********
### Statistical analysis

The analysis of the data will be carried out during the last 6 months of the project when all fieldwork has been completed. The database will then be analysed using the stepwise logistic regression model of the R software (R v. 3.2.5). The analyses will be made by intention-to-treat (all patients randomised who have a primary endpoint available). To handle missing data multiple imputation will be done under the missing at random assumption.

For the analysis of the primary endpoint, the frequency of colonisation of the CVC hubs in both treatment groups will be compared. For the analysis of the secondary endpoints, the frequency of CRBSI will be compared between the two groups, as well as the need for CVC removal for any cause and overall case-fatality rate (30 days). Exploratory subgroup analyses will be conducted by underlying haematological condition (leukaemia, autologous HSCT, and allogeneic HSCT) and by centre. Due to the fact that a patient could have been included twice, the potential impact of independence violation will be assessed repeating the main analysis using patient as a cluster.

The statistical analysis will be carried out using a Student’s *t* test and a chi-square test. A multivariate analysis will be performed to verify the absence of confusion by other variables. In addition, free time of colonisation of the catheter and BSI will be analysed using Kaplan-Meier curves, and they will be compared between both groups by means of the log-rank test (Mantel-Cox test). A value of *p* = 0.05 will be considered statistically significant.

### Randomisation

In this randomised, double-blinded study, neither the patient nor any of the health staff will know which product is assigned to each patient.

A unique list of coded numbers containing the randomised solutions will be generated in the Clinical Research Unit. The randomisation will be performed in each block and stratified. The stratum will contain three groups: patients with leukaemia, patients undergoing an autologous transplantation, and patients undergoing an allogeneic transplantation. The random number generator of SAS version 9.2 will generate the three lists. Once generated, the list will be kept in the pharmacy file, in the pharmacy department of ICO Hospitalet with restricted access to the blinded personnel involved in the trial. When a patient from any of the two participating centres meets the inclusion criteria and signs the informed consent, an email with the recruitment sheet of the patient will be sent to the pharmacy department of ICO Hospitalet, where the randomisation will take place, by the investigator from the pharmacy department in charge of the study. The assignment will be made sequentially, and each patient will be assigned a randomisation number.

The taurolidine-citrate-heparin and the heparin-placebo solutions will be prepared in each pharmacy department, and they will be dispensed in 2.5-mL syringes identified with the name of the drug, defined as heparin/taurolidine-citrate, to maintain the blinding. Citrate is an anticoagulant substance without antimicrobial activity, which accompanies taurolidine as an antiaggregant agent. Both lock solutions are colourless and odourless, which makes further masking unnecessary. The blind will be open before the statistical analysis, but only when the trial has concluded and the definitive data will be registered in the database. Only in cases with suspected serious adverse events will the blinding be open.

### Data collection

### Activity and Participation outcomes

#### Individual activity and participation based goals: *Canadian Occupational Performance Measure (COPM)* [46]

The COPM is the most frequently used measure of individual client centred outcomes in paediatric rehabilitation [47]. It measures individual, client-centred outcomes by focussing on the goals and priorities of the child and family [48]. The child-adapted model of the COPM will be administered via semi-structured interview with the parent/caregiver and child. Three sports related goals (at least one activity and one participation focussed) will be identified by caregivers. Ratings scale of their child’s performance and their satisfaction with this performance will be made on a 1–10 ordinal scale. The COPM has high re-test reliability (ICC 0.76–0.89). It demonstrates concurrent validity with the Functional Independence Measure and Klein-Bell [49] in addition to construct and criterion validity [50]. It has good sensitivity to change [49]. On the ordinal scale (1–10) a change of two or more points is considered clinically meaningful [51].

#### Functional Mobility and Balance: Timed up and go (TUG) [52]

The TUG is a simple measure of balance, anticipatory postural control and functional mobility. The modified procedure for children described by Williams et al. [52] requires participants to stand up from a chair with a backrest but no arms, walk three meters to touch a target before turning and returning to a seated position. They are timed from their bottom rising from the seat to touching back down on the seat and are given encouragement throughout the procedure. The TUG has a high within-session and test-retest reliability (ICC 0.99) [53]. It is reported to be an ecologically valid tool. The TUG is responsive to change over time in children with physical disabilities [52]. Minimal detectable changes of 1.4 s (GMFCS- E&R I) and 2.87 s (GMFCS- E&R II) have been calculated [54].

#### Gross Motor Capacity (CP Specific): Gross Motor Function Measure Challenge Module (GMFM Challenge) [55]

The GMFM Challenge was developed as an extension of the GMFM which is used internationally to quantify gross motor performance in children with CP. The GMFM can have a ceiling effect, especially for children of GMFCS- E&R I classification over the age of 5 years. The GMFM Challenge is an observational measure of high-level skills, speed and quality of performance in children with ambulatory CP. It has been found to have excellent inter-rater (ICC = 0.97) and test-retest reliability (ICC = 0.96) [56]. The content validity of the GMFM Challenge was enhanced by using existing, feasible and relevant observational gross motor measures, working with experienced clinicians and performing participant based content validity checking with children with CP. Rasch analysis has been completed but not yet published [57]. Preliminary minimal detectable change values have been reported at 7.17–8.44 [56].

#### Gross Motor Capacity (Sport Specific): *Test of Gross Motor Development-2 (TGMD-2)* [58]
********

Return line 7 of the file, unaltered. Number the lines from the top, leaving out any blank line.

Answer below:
A unique list of coded numbers containing the randomised solutions will be generated in the Clinical Research Unit. The randomisation will be performed in each block and stratified. The stratum will contain three groups: patients with leukaemia, patients undergoing an autologous transplantation, and patients undergoing an allogeneic transplantation. The random number generator of SAS version 9.2 will generate the three lists. Once generated, the list will be kept in the pharmacy file, in the pharmacy department of ICO Hospitalet with restricted access to the blinded personnel involved in the trial. When a patient from any of the two participating centres meets the inclusion criteria and signs the informed consent, an email with the recruitment sheet of the patient will be sent to the pharmacy department of ICO Hospitalet, where the randomisation will take place, by the investigator from the pharmacy department in charge of the study. The assignment will be made sequentially, and each patient will be assigned a randomisation number.